On the Blog
We can begin to understand each other by asking the right questions — and listening to the stories we receive in turn. Lori Lakin Hutchinson sheds frank and essential light on the reality of racism in America.
On the Blog
What makes each child unique cannot be measured or scored. A nourishing story from a school principal on the "many ways of being smart" and testing children.
Watch the live video stream of Krista Tippett speaking about the mystery and art of living with poet Christian at Yale University's Battell Chapel on November 3rd!
Many seek the unique freedom only found in nature's wide open spaces. A multimedia sculptor and photographer explores the roots of her artistic creations in her intimate connection with nature's “unknowable infinity.”
Too often, we confuse love with attachment. Sharon Salzberg on striking a balance between needing and a generosity of the heart — for ourselves, for all beings, for life itself.
An affirmation of presence, a victory of joy, a connection maintained: these are the things a young mother observes in her elderly next door neighbors, as a husband gently tends to his wife in her final days. A beautiful account of what love truly looks like.
Can the process of grieving go on too long? Especially when you write about it for a living? Jane Gross on her bout with understanding death's unsettled trajectory.
Civilizations elevate the best in cultures and people. A composer encourages us to rethink the phrase "clash of civilizations" and, by definition, civilization can only fuel human flourishing.
In the absence of a religious tradition, is there a fundamental need for prayer? Courtney Martin on finding comfort in praying to her late, burly grandfather rather than a god to whom she couldn't relate.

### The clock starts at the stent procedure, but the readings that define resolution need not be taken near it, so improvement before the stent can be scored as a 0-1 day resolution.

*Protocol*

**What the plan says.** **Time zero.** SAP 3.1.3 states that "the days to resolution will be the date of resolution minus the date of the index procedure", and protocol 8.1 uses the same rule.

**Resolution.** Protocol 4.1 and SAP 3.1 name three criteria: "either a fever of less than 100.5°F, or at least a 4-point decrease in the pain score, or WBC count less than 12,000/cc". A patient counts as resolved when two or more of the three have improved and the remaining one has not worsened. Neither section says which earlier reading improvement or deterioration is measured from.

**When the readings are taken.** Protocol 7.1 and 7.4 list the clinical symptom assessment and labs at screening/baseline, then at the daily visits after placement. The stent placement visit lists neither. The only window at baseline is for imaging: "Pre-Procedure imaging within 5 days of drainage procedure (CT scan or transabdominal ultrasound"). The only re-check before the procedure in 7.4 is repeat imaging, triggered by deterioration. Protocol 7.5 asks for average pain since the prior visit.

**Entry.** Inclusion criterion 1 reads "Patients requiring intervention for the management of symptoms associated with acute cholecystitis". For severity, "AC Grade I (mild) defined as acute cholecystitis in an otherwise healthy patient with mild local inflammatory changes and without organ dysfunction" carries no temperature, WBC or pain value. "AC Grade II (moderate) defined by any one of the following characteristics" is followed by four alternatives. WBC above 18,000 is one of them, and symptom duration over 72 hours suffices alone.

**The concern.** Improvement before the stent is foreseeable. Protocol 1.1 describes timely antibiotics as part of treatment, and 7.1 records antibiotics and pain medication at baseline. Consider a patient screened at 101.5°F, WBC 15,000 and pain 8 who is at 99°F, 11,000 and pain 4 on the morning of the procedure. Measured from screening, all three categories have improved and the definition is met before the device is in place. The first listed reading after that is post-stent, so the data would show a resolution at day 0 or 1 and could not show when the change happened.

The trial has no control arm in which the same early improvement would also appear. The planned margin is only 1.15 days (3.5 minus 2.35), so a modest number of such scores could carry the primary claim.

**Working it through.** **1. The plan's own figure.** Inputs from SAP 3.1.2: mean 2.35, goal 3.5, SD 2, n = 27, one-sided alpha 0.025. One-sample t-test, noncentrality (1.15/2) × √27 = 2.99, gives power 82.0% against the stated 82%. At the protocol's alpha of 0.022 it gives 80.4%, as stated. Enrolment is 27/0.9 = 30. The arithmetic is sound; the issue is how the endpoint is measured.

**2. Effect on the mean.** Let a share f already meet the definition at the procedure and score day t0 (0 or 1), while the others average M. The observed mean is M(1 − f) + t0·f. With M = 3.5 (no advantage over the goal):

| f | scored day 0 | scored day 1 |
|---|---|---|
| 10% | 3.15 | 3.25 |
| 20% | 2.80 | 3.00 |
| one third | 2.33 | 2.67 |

There's an elephant in the interfaith dialogue room. Omid Safi with a critical look at the uneven speaking field in America for Muslims and how the politics of Palestine/Israel shapes and affects Abrahamic interfaith dialogue.
Alain de Botton's short piece of writing on love and loneliness is elegantly handled in this animated short by Hannah Jacobs and Lara Lee.
In response to Courtney Martin's letter, Parker Palmer corresponds with his dear friend about the uncertainty of life. A contemplation on the value of being vulnerable and open to supportive friends.
A mix of selected essays and posts on the magic and mystery of making, the art of family communication, and murmurations on a pond.
Virtual reality technology is hinting at new possibilities, including the unexpected potential of “VR” to shape our inner lives, identities, and values — and lead to a fuller appreciation of the lives we have.
For those who feel weary of the journey, Kristen Graves names "the grace in struggle," wrapped in the image of an ever flowing river. Our Monday Evening Melody for this autumn day.
To always be a beginner is frustrating to many of us. What if we embraced this as a choice rather than a deficiency? Sharon Salzberg on sticking it out and the right effort of beginning again.
The KonMari method includes the simple act of asking the question, "Does this spark joy?" A woman testifies to the transformational potential of creating an organized, mindful space.
The journey through cancer is one of hard-earned lessons about everyday living. Mark Nepo shares a dream about a rickety bridge and his insights into the unknown other — and how we might allow the stranger to inhabit our lives and the unexpected wholeness it brings.
Courtney Martin reclaims the lost art of letter writing with this epistolary correspondence to Parker Palmer about purpose and how we can seize it while still acting with integrity.
What would it take for us to look under the skin of happiness and make haste to being whole? Rather than looking to the self-help aisle, where might we look?
The limitations of language can be a barrier to deep connection. But the metaphor of unity and interconnectedness found in a sculpture by Jaume Plensa reminds us of the power of art and poetry to traverse this boundary.
Has technology failed to deliver on its promise: to lighten our load? A wry meditation on play, gratitude, and the gift of life.
Whether it's blood quantum and identity, a homeless man's understanding of our best friends, or the telling of bad teeth, a gathering of what we're reading, writing, and publishing.
Autumn inhabits the stretch in between beginnings and endings — and students dwell in that same space. With the help of Rilke, an educator voices the call to "live everything," "have patience with what is unresolved," and to "love the questions."
When she finally played Carnegie Hall in 1963, becoming the first African-American woman, classical pianist to do so, Nina Simone was still disappointed... because she wasn't playing Bach.